Miami, FL

Nate
Guest
Nate

jd, wouldn’t a bill addressing cost which would lower insurance premium which would increase percentage of those insured have been the way to go? Instead they passed a bill that will explode cost and make it even more unaffordable. Nothing in the current bill is about fixing access or cost and 100% about taking control. Why do you beleive anything positive can be built on this? Last year Medicare increased at almost twice the rate of private insurance, this will continue until Medicare passes more cost onto private insurance at which time the left will again crow about how efficient… Read more »

Nathan J. Isbell
Guest

Give unto Caesar what is Caesar’s. Give unto God, that which belongs to God.
It’s a simple fix. All we have to do is re-instate birthrights. There are a lot more dead people than live. If they set up foundations before they die, they will create a propagating, everlasting, taxable income stream that will pay for socialized health care, create jobs and rebuild social security. Not to mention the heirs will receive Legacy checks until they die. Go figure, God is always the answer.
http://godslegacytrust.blogspot.com

Peter
Guest
Peter

jh, I gave up on health insurance when Blue Cross/Blue Shield of NC fought me for 6 mths on a $1500 claim (my first in 6 years of being covered by them) that they eventually paid after I contacted the State dept. of insurance. They did not appreciate that I was one of their few premium payers who did not overuse the system and didn’t go to the doc for every little sniffle and also looked after my health with exercise and good eating habits – I was a money maker for them. After that experience and their 6% to… Read more »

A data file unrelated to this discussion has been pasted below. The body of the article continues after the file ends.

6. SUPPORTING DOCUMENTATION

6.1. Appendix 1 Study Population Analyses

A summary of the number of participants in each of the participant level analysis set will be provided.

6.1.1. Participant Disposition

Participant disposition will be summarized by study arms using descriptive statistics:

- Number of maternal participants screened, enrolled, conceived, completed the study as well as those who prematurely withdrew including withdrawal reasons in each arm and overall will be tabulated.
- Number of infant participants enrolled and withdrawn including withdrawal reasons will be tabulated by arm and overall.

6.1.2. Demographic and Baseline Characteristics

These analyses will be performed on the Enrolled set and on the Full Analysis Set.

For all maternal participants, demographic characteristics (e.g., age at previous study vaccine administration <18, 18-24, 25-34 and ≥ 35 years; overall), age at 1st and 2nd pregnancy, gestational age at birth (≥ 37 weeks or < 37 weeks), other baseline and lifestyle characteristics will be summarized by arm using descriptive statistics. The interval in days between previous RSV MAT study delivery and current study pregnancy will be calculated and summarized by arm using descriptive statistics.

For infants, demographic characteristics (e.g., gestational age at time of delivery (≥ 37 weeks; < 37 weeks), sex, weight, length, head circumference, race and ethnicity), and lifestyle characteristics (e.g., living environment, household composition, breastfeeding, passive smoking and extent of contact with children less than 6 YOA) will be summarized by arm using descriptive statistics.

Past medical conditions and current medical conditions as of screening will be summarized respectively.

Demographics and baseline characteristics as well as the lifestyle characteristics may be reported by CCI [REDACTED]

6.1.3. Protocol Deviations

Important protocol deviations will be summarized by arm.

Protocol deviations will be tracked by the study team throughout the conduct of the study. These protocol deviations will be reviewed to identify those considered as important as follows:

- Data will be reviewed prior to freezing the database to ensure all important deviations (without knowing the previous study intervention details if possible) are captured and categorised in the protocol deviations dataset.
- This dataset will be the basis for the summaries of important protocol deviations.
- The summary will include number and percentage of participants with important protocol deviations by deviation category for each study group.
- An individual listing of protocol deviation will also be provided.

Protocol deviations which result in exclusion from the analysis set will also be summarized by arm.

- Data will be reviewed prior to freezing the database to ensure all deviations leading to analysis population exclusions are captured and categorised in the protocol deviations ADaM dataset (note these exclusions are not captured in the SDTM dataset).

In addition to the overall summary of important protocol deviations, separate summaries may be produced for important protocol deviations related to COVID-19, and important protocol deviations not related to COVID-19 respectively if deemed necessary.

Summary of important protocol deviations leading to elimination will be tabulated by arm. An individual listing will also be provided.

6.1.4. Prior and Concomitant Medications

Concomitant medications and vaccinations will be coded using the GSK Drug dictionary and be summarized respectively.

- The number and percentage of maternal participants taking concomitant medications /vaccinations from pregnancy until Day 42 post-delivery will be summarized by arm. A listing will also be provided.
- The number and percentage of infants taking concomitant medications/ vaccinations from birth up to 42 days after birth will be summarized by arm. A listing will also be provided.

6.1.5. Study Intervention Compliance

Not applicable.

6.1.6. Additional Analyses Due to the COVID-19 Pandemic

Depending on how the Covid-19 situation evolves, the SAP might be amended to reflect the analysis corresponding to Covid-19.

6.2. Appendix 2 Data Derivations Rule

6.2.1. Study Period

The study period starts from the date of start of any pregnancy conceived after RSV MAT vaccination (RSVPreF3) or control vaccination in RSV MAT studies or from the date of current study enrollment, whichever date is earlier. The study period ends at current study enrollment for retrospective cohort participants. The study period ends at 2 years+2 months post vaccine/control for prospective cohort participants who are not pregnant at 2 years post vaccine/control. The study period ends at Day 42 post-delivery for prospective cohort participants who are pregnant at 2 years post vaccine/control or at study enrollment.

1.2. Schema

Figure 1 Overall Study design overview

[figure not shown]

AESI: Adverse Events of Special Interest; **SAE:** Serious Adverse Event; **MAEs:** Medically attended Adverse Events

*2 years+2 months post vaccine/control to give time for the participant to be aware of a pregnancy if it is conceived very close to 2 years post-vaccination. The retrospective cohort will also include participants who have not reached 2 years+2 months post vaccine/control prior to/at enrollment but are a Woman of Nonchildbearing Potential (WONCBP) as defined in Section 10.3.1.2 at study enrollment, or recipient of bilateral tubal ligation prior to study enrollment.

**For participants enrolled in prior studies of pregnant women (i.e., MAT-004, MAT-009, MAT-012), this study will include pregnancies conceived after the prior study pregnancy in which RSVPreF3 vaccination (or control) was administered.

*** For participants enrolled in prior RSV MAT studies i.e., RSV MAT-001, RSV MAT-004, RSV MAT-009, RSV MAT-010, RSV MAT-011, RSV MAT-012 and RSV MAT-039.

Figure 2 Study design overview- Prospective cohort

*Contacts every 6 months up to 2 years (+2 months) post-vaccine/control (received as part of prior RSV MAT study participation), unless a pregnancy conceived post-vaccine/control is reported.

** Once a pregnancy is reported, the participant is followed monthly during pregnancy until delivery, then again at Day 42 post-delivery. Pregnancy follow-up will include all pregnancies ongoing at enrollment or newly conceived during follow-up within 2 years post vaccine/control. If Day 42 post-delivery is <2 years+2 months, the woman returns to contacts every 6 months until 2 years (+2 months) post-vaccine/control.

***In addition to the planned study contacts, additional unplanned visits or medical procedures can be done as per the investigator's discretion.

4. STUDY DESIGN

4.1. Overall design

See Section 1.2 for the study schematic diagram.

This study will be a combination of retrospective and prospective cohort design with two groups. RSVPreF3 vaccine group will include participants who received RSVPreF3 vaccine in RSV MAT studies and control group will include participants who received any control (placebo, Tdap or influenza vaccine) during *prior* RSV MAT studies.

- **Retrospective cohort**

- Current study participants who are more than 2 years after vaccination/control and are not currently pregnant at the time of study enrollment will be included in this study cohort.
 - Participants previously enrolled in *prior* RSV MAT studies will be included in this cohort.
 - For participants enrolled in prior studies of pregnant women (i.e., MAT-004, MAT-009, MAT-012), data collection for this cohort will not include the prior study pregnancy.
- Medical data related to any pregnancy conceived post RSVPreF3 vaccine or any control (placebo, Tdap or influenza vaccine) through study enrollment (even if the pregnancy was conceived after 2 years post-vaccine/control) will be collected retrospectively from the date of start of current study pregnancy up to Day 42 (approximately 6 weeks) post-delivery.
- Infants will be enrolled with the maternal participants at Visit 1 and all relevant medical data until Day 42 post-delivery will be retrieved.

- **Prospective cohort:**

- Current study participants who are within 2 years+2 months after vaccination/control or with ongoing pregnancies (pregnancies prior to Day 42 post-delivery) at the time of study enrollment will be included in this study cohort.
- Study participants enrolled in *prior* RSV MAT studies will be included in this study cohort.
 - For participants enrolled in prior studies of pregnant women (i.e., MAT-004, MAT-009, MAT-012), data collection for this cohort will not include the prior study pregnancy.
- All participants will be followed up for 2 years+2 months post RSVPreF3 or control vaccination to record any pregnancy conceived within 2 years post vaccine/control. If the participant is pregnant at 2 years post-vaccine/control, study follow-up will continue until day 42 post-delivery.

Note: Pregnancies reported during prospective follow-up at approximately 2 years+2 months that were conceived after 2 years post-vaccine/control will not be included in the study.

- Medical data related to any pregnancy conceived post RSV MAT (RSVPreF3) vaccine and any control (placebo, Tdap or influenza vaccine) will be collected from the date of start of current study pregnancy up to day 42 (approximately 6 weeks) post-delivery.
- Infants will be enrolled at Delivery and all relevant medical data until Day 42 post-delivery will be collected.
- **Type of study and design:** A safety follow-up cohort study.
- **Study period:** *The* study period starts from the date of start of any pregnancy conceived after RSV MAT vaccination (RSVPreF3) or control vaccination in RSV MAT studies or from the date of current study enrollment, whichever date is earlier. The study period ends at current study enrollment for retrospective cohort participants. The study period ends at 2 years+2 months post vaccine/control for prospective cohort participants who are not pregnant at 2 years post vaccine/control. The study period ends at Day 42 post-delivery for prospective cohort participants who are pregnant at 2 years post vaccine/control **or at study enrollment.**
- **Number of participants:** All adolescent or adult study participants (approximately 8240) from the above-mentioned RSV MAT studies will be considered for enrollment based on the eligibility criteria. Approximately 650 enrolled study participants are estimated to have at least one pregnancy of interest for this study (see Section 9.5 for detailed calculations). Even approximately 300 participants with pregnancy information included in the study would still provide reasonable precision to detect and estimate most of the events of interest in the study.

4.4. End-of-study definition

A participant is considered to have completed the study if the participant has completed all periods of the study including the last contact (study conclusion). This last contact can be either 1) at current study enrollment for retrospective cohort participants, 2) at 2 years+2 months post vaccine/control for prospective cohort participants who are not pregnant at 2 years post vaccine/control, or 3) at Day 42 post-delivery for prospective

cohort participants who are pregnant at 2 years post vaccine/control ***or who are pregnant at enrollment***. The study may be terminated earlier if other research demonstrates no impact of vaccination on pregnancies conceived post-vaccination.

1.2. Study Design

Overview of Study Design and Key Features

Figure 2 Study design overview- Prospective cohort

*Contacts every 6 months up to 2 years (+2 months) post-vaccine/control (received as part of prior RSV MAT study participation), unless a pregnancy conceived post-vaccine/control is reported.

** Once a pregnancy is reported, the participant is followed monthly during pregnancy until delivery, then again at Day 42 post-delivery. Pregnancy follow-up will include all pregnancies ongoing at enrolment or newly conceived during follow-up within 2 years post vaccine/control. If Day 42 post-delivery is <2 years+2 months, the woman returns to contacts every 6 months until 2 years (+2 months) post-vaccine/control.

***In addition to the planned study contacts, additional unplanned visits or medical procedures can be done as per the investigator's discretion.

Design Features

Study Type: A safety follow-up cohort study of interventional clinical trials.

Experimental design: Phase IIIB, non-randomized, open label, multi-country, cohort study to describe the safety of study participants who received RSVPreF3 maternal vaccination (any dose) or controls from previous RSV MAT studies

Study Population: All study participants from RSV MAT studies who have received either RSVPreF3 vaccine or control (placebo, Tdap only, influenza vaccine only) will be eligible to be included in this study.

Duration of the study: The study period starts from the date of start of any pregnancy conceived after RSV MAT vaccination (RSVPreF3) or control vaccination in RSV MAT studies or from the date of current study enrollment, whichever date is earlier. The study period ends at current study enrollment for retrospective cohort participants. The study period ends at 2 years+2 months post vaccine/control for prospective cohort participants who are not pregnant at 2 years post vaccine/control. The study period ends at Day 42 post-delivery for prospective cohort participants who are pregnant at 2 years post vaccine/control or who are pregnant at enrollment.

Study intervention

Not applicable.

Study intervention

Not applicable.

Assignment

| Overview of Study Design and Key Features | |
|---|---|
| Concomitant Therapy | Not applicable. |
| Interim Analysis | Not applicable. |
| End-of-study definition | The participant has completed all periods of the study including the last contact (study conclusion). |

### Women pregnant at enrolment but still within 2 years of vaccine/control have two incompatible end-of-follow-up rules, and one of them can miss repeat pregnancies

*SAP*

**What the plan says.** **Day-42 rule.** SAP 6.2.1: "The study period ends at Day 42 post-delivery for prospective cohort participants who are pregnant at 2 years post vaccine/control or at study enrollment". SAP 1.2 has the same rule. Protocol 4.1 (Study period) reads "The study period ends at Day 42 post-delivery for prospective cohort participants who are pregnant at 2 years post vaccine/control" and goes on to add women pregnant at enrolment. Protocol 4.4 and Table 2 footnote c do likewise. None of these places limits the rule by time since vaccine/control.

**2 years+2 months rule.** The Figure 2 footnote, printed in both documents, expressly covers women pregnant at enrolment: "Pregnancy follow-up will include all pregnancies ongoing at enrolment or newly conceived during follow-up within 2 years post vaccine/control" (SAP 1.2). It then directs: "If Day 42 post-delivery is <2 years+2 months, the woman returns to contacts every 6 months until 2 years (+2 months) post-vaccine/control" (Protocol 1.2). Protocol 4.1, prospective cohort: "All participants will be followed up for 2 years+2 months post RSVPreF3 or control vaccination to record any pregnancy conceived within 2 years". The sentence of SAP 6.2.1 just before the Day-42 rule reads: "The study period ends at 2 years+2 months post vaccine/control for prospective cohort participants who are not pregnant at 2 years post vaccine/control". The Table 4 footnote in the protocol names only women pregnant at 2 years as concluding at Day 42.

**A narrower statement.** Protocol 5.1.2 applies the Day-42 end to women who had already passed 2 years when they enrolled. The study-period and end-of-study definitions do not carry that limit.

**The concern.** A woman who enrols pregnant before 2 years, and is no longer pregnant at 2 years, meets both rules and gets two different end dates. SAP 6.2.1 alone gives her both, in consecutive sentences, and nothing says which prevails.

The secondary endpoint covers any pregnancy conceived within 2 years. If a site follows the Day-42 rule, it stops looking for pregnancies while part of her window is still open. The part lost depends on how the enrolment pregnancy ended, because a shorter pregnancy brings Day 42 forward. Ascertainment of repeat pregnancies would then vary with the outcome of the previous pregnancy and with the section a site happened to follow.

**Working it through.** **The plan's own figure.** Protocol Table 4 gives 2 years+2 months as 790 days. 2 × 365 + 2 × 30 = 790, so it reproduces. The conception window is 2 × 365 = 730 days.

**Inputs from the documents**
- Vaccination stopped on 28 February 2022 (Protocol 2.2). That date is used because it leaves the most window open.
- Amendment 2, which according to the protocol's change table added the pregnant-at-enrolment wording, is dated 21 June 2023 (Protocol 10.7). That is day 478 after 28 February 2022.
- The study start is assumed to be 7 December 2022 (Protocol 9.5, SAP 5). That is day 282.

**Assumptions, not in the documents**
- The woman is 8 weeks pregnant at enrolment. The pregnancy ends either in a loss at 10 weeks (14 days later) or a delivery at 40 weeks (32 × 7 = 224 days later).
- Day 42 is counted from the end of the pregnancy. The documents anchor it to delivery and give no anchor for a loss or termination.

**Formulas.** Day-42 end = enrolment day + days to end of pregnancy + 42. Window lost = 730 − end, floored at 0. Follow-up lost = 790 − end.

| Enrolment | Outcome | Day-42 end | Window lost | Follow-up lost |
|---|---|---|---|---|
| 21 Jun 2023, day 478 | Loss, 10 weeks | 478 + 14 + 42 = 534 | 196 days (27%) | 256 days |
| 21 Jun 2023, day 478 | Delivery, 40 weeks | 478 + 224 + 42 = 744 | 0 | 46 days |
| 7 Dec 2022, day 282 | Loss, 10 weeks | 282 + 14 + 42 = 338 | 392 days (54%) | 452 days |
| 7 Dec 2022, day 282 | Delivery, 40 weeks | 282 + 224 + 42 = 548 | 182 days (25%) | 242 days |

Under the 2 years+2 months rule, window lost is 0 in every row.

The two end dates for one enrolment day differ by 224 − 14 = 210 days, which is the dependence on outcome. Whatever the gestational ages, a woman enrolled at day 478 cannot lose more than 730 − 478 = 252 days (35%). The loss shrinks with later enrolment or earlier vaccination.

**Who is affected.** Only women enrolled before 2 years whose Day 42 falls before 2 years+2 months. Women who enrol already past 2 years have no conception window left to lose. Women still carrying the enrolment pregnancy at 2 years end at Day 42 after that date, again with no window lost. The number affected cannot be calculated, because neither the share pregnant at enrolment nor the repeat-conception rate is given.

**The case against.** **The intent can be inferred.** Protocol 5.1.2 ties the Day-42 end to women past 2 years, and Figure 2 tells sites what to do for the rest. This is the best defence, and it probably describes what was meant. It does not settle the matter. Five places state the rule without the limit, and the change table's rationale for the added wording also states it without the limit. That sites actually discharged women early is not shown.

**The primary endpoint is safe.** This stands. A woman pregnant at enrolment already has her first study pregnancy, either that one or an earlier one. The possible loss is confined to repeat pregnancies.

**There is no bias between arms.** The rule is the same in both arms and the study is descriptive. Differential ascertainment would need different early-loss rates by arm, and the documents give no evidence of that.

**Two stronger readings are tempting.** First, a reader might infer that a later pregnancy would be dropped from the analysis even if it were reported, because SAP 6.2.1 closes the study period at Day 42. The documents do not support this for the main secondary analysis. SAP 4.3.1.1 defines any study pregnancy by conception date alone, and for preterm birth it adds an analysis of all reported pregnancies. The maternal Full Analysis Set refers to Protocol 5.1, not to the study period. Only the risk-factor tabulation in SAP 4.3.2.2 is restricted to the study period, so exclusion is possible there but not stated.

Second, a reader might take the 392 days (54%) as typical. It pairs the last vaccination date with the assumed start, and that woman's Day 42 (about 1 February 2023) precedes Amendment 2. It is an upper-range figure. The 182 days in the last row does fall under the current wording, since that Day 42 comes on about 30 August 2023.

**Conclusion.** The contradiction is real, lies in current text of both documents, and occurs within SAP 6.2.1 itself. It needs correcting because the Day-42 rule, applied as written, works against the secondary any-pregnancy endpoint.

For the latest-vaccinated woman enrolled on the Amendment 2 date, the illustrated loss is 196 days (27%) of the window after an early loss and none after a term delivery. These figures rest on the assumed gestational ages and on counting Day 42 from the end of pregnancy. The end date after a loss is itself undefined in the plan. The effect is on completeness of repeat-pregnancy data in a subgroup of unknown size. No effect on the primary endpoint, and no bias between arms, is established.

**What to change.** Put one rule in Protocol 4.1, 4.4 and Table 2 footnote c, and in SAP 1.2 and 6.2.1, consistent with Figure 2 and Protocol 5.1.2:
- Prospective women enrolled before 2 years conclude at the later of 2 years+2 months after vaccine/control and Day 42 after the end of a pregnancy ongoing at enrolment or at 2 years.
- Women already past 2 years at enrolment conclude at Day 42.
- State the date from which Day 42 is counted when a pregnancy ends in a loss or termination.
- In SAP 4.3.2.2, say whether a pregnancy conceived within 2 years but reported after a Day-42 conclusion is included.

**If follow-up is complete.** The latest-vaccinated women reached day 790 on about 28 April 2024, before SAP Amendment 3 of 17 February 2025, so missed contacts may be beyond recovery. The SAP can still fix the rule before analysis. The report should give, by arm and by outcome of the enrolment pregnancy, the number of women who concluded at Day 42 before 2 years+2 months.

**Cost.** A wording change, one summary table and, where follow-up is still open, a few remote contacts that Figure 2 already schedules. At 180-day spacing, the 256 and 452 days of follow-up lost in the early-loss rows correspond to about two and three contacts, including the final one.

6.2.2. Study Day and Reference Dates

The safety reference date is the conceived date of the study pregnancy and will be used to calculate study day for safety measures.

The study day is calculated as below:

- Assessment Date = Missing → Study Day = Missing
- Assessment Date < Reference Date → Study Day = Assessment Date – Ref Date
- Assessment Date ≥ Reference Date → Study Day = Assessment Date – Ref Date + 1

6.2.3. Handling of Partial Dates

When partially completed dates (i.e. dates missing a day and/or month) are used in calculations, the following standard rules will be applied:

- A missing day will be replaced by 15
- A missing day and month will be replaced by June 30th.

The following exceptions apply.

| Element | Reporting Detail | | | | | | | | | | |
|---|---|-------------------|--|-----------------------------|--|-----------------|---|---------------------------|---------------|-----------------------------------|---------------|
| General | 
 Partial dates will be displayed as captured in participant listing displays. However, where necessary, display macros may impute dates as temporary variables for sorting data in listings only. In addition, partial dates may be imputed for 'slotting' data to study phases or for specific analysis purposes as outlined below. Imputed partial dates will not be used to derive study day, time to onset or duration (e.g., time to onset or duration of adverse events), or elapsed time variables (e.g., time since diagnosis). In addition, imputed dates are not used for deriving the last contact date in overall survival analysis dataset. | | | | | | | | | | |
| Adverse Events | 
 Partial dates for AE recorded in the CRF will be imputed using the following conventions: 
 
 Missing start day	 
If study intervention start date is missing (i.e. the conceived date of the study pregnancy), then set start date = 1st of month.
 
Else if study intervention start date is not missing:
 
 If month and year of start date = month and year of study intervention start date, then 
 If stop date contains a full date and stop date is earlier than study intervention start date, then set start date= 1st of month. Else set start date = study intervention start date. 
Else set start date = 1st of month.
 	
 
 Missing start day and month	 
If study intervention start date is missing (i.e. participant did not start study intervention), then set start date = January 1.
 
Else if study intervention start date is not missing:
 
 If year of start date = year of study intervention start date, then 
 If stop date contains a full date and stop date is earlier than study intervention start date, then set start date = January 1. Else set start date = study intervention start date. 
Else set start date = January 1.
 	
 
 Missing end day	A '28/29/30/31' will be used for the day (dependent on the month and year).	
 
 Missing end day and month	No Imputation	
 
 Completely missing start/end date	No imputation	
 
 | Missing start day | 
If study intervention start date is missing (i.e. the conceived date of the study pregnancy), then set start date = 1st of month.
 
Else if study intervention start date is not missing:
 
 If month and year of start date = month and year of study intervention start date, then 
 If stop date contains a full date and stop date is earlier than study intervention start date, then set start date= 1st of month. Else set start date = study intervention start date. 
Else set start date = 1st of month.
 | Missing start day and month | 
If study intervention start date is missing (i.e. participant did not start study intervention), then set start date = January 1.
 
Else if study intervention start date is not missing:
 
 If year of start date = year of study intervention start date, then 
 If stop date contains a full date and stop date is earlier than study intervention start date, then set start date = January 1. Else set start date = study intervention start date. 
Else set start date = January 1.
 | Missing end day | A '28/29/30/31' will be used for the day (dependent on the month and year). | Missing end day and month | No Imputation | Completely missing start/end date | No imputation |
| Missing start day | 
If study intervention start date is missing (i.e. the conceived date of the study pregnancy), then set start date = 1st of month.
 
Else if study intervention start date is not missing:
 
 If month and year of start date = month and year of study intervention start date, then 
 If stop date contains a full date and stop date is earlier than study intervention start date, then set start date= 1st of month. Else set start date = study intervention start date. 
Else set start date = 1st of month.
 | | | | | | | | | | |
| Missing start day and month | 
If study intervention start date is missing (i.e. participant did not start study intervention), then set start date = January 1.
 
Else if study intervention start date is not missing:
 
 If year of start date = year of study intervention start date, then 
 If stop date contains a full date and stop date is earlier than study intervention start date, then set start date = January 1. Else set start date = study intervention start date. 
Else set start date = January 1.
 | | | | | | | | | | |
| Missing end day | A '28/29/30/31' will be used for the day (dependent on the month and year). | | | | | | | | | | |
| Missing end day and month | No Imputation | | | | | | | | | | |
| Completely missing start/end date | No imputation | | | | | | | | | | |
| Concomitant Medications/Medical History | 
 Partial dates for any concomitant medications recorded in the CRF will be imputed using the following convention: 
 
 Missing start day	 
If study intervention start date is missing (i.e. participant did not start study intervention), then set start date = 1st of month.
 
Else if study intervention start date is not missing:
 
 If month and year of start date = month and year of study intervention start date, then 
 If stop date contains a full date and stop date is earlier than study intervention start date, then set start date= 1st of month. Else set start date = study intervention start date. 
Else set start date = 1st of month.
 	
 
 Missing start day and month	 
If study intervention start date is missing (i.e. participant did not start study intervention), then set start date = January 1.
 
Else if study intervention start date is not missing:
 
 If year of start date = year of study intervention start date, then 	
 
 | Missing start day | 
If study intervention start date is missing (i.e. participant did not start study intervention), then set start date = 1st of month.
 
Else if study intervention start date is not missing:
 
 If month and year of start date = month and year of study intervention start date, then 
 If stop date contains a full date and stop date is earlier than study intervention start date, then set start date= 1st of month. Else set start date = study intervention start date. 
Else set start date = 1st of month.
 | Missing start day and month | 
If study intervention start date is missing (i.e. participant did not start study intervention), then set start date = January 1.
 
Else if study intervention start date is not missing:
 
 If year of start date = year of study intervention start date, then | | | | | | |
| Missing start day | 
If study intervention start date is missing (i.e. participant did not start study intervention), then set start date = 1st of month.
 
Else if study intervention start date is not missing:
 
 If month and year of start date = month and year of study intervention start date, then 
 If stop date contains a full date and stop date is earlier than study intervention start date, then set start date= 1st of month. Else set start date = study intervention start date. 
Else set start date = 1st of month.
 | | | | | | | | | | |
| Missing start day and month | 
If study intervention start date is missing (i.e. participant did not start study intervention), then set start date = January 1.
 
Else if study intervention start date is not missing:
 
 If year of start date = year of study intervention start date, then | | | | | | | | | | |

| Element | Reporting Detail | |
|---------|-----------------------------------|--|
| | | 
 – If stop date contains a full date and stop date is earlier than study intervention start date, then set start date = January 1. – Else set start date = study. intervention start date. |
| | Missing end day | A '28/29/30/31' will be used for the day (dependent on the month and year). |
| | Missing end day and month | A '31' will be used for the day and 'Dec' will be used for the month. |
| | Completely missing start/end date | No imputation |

Song
Guest
Song

Good point on the Health IT opportunities and challenges brought to the forefront by the EHR Meaningful Use incentives. I also wrote about this same topic. I think SaaS will indeed become the name of the game, especially for smaller medical practices which are still still on the sidelines as far as EHR/EMR is concerned.

jd
Guest
jd

Peter, Thanks for the vote of confidence, and I’ve always looked forward to your posts as well. It’s certainly true that insurance is only valued as a means to an end, or ends. These ends have been primarily financial (protection from catastrophic costs, smoothing of costs to make them more budgetable, etc.), but the effect of the financial benefits is to improve access to care, compared to the uninsured. I agree this round of health care reform focused too much on insurance. Some of it was to demagogue private insurance as a convenient whipping boy to try to rally the… Read more »

jh
Guest
jh